“Geof, I have cancer. But it’ll take an act of God to prevent me from going to this event,” Kusin vowed.

“And that’s exactly what happened,” Sloan says with resignation in his voice. Permanently scarred by a beer keg he dropped on his toe when his unit made it to Bavaria, Kusin, chili-recipe innovator, cocktail connoisseur, and the oldest person ever accepted into UT’s political science PhD program (at age 78), died in December.

Kusin, Denius, and thousands more will be remembered in the same spot that holds the memories of the knights, centurions, and warriors who trod its ground before them. The preservation of memory, whether of William the Conqueror or of Frank the Conqueror, is likely to last as long as there is a Normandy.

Asked about his own legacy late in life, Denius himself was characteristically endearing.

“I just hope people remember me as a great representative of the spirit of America,” he said. “Although,” he added, laughing, “I’d rather say that I hope they remember me embodying the spirit of the Longhorns.”

Those two spirits, of course, are inseparable. UT today is permanently changed by the war and the social, technological, economic, and political changes it catalyzed. The modern research university that UT typifies is an institution not just of teaching, but of inquiry and training in the service of society. In the churn of war, the campus became an ever-growing collection of endeavors deemed vital to society, sometimes with funding to match. In war, the university’s founding motto was made real: Disciplina Praesidium Civitatis, knowledge is the guardian of society.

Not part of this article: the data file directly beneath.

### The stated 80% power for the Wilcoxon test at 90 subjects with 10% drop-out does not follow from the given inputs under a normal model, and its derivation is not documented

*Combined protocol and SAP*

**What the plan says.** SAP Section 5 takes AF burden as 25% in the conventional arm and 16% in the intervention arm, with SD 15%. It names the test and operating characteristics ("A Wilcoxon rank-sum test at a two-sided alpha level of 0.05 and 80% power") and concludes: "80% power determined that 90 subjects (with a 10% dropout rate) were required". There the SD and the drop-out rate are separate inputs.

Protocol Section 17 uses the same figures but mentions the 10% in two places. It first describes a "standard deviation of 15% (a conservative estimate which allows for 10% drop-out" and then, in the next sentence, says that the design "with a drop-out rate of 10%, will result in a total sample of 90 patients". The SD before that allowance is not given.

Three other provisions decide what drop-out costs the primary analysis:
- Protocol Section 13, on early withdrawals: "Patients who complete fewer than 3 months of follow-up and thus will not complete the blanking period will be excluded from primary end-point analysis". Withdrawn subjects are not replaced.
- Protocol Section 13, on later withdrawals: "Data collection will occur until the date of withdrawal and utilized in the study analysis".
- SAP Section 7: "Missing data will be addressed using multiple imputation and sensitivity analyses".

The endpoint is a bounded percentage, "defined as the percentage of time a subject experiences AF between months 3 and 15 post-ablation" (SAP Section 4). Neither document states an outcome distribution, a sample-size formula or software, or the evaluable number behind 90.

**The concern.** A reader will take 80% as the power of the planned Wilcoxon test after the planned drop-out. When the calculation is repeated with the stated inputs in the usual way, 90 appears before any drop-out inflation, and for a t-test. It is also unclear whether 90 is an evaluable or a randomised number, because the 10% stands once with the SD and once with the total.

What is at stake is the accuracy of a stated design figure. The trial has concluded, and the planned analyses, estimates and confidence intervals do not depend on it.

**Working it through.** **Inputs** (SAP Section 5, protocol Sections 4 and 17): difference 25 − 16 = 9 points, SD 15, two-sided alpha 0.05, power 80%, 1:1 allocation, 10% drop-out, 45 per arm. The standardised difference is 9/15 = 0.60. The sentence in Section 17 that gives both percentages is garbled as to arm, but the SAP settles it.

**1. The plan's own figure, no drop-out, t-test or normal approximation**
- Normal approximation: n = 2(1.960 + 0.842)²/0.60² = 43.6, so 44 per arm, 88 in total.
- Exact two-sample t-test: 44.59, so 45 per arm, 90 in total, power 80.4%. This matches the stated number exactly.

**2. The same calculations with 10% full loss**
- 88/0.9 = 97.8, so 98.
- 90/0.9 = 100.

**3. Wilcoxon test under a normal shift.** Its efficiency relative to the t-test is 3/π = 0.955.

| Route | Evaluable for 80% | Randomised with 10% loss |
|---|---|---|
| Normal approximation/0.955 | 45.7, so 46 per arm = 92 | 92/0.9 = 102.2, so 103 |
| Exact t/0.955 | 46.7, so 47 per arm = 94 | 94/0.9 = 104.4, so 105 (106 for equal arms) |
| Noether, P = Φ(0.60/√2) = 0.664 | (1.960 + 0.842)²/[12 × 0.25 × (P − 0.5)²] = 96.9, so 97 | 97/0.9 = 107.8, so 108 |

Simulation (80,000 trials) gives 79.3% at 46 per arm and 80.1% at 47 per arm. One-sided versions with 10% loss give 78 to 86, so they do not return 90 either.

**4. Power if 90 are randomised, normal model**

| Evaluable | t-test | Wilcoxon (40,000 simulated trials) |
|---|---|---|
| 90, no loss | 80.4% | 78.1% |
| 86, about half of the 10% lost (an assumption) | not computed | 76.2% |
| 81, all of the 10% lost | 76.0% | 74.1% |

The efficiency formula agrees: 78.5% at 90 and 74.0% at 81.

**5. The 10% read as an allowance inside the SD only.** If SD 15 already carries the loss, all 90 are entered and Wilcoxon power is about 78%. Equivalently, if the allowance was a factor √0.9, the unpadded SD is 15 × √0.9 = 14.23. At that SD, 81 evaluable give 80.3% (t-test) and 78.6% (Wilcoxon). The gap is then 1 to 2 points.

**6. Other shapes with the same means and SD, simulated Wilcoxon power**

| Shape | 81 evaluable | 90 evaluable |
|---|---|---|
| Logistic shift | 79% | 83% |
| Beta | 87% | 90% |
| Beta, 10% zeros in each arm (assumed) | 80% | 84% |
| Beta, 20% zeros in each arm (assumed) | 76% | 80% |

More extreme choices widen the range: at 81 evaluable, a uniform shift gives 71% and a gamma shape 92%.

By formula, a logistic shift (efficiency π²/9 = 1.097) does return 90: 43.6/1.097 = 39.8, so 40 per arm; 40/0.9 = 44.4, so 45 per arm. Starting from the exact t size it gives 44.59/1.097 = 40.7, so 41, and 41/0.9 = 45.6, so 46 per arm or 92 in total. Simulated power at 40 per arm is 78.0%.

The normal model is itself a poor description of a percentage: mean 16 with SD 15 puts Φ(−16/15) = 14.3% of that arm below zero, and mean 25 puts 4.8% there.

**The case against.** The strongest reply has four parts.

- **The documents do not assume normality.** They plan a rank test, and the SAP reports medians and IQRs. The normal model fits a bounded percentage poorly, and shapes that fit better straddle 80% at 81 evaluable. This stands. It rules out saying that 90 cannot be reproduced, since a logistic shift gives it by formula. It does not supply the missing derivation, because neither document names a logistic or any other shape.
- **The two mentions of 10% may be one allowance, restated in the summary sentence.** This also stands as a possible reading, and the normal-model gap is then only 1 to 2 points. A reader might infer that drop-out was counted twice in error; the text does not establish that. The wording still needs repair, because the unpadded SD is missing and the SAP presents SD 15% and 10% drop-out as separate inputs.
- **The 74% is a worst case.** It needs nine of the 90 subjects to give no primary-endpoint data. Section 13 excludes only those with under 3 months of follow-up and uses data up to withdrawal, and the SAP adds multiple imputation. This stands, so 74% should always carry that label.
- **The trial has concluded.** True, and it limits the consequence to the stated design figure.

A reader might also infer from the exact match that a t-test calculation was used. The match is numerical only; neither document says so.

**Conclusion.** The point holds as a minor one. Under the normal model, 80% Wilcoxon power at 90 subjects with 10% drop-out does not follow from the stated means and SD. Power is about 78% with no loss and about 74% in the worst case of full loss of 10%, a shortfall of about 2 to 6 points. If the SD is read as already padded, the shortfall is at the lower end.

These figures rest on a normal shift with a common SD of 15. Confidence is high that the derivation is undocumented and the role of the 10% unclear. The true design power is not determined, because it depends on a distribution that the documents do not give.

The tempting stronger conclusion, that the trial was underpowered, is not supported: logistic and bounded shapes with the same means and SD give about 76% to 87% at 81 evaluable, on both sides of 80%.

On the eve on the invasion, D-Day minus-one, Eisenhower addressed all troops headed across the Channel. He reminded them that their fight was not theirs alone, echoing another sentiment that would prick up the ear of anyone associated with our university.

“You are about to embark upon the Great Crusade, toward which we have striven these many months,” Ike wrote. “The eyes of the world,” he added, “are upon you.”

Illustration by Jonathan Bartlett 

An earlier version of this article incorrectly stated the month of Frank Denius’ death. It was July 2018, not August. The Alcalde regrets the error.



Post a Comment